The rapid unraveling of Orchestra London continued Thursday as London City Council refused to advance the beleaguered organization any additional funds to cover their rapidly deteriorating financial situation. With a gallery packed with students, members of the Orchestra and the general public, Mayor Matt Brown said “it is a tough decision to say no (to the orchestra), but we need to hit the re-set button”
The orchestra had asked City Council for $375,000 in emergency funding Tuesday to help it continue its operations. Included in that figure was $110,000 owed to the Canada Revenue Agency, $215,000 for musicians and staff to cover December payrolls, and $50,000 to cover the expense of bankruptcy litigators. In documents filed with the request, the Orchestra London Board admitted they did not know the organization owed money to the Canada Revenue Agency.
Joe Swan, Orchestra London’s Executive Director, submitted his resignation Tuesday afternoon, just after the Orchestra revealed its current financial position. According to unaudited financial statements presented to City Council, the orchestra is currently carrying an accumulated deficit of 1.2 million dollars, having incurred a deficit of $330,000 this past fiscal year. For each of the previous four years, the Orchestra had registered small surpluses.
In the past two weeks, the orchestra has canceled concerts without providing refunds, shuttered its offices, and failed to pay its musicians and staff. Its future at this point is unclear. The musicians of the orchestra continue to provide free pop-up services to the London community.
Before his resignation, Joe Swan pointed to a promised donation of $350,000 to the orchestra that did not materialize this fall as the cause of the organization’s financial woes, turning a projected surplus into a sizeable deficit. However, documents filed by the City treasurer note that the orchestra’s dependence on a $500,000 line of credit provided it by the City has more than doubled in the last three years. Last summer, a former bookkeeper for Orchestra London, Andrea Ruth, told the London Free Press of irregularities and reporting problems she had found in the organization’s financial system. Those charges were repeated last week on London radio station CJBK.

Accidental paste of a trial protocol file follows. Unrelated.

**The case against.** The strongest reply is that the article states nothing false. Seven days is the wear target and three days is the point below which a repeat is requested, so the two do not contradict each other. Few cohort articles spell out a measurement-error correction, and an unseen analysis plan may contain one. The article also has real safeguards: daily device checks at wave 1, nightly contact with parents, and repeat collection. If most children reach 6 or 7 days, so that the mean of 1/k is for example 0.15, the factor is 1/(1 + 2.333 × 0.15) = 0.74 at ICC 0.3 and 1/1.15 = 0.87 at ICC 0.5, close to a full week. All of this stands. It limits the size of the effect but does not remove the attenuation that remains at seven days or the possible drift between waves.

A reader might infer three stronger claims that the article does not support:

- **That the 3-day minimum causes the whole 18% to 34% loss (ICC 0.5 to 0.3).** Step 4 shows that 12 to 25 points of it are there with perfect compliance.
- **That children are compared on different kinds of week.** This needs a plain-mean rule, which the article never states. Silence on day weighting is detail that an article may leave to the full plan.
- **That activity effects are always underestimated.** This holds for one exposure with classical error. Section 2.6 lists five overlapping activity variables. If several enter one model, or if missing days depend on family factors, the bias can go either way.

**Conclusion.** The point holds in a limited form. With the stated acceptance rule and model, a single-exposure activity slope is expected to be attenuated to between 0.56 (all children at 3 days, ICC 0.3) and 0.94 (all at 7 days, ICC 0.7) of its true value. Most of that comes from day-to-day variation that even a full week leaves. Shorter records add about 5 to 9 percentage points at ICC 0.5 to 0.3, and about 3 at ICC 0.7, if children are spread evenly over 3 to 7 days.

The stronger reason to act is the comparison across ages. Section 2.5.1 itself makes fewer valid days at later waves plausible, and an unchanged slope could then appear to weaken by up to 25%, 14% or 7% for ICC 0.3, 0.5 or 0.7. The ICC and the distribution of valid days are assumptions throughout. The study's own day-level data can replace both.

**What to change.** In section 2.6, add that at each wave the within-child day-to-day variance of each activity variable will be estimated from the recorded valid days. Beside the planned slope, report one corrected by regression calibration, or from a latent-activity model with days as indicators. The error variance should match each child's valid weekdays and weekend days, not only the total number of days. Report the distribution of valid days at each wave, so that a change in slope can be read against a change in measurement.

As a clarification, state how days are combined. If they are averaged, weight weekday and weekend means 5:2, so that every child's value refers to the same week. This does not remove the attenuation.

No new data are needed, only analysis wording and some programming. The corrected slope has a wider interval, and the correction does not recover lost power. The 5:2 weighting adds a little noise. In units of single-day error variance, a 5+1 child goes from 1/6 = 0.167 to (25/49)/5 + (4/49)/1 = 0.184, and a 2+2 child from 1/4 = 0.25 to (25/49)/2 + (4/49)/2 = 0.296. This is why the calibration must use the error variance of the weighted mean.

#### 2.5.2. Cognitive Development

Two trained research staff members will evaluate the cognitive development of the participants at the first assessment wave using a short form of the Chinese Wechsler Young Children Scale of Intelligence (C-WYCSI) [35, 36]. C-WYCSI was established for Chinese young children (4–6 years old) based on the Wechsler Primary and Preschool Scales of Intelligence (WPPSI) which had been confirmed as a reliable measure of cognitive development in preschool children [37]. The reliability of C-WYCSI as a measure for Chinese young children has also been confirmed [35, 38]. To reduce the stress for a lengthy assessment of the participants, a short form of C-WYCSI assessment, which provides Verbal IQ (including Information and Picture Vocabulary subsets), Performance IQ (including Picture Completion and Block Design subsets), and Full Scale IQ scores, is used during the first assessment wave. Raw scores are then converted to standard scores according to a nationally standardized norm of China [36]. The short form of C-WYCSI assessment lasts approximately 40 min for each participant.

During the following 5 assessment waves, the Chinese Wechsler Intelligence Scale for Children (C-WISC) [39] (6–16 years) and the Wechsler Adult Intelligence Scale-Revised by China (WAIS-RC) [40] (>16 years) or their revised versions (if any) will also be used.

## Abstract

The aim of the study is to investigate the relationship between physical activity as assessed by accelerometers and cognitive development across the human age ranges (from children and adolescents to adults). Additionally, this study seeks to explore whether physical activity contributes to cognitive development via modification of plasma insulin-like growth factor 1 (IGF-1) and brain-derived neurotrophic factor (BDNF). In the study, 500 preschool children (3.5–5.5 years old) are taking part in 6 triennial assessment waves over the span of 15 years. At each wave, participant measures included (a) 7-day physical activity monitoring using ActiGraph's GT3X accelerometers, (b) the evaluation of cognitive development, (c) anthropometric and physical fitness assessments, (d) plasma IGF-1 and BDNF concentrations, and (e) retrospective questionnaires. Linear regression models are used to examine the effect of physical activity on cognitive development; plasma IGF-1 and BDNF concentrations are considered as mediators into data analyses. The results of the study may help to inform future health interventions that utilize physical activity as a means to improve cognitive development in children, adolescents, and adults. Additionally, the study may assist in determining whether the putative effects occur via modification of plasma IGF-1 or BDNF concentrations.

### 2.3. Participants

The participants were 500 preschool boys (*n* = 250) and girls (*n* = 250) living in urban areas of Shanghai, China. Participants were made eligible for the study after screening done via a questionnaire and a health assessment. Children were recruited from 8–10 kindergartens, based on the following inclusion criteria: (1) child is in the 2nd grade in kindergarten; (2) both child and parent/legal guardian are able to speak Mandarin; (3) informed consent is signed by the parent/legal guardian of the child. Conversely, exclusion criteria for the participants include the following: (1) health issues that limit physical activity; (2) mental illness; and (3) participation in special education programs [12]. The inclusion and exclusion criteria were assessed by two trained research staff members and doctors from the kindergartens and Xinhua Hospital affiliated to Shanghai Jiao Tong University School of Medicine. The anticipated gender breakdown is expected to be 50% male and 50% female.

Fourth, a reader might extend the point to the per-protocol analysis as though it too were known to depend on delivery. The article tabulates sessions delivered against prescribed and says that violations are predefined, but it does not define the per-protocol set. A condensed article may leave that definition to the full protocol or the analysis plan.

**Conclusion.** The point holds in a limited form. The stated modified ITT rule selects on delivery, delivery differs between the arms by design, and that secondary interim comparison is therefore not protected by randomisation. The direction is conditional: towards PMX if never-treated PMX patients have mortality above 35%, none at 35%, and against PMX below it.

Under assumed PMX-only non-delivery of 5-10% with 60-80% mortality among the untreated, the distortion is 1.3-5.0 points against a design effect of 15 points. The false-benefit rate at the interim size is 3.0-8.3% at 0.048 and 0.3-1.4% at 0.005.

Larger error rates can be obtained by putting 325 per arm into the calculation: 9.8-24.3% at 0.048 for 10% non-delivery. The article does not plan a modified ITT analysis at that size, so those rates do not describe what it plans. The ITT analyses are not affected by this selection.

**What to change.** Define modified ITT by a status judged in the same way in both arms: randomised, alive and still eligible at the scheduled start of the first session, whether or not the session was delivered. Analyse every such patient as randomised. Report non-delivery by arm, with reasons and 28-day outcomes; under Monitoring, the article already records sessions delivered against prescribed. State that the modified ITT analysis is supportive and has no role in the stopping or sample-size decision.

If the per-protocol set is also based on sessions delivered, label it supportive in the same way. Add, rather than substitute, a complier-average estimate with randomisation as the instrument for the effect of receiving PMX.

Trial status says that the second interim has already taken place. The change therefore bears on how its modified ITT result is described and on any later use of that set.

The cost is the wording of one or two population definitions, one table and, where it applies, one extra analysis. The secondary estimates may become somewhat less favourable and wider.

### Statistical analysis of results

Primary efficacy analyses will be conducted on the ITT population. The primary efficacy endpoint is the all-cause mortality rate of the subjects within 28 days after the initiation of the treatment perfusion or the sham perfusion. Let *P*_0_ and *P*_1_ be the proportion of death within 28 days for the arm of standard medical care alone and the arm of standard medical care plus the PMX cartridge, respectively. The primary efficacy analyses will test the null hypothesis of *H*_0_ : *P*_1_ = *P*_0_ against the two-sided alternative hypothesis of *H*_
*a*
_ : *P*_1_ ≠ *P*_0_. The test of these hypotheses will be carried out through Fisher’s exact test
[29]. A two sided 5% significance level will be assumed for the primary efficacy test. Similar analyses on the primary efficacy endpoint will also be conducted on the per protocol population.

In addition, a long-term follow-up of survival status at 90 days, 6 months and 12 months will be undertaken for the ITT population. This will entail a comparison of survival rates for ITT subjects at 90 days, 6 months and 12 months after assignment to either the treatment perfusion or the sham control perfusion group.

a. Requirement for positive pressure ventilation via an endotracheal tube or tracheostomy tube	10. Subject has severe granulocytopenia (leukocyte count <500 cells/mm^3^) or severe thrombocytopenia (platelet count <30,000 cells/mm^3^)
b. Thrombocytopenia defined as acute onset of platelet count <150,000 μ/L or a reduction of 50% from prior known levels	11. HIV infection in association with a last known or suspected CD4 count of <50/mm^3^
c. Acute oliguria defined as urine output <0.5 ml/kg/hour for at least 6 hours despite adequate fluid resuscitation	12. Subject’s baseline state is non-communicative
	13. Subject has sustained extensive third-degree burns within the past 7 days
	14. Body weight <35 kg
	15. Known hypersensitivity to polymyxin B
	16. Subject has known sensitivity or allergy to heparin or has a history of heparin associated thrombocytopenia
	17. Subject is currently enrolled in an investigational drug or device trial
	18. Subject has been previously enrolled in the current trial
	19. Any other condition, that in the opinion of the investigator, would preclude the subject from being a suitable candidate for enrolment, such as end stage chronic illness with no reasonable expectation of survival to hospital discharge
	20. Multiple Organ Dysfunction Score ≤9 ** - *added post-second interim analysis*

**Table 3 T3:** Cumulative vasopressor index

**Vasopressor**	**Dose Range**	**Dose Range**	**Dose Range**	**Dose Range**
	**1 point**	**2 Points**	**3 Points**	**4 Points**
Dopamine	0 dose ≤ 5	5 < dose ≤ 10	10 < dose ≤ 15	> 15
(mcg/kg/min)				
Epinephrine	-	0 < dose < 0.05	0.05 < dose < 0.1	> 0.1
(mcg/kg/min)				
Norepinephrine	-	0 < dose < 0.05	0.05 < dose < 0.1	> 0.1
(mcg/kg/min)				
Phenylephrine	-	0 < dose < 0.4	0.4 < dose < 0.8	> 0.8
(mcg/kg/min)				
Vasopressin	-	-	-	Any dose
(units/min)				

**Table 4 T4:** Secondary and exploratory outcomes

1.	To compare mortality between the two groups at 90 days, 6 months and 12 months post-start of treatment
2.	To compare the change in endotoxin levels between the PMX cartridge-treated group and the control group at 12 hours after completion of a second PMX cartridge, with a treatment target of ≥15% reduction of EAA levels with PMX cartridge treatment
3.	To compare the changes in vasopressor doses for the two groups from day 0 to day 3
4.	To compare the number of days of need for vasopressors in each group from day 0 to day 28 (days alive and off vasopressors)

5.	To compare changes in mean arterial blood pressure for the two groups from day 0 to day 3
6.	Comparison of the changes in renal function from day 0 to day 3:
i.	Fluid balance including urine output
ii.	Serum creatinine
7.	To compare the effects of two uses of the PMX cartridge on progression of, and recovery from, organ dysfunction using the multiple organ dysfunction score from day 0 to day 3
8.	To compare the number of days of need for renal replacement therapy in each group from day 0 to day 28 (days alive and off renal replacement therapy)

As well, representatives of the musicians’ and stagehands’ unions wrote a letter to Orchestra London’s Board in early December demanding a change in orchestra leadership, and warning that the orchestra’s financial situation was more serious than previously reported. Although London City Council had demanded monthly financial updates from Orchestra London, as part of a $500,000 annual grant the City had provided the organization, none had been forthcoming since early spring.
With no funds coming from City Council, it seems that Orchestra London will have no choice but to declare bankruptcy. What the impact of such a bankruptcy might have on the City of London, on patrons who have already purchased tickets to orchestra events, and most especially, to the 46 members of the Orchestra itself, is unknown. As well, the impact that the demise of the Orchestra will have on proposals to build a new Performing Arts Centre for London is unclear. The City Treasurer noted on Thursday that the orchestra owes approximately $50,000 in unpaid rent to its current performing facility, the city-owned Centennial Hall.
Orchestra London Timeline
- June 2013: Orchestra ends 2012-13 fiscal year with reported $31,000 surplus
- November 2013: Alain Trudel announces he will not be renewing his contract as Music Director after end of current season
- June 2014: Andrea Ruth, former OL bookkeeper alleges reporting and accounting improprieties within organization
- December 2014: Musician and stagehand unions write letter to Board demanding changes to “current leadership” at OL, warn financial situation more serious than reported
- December 9: Don Jones of Centennial Hall says OL has canceled all their dates for 2015-16
- December 10: OL fails to meet its scheduled payroll; musicians and staff unpaid
- December 11: OL offices closed
- December 12-13: OL’s A Very Elvis Christmas shows canceled – no refunds offered
- December 16: Joe Swan, OL Executive Director resigns OL Board files unaudited financial statement for 2013-14 fiscal year, reveals accumulated deficit of 1.2 million dollars OL Board asks City council for $110,000 to pay Canada Revenue Agency, $215,000 for December payrolls, $50,000 to pay for bankruptcy lawyers
- December 18: City Council decides against offering OL any additional funds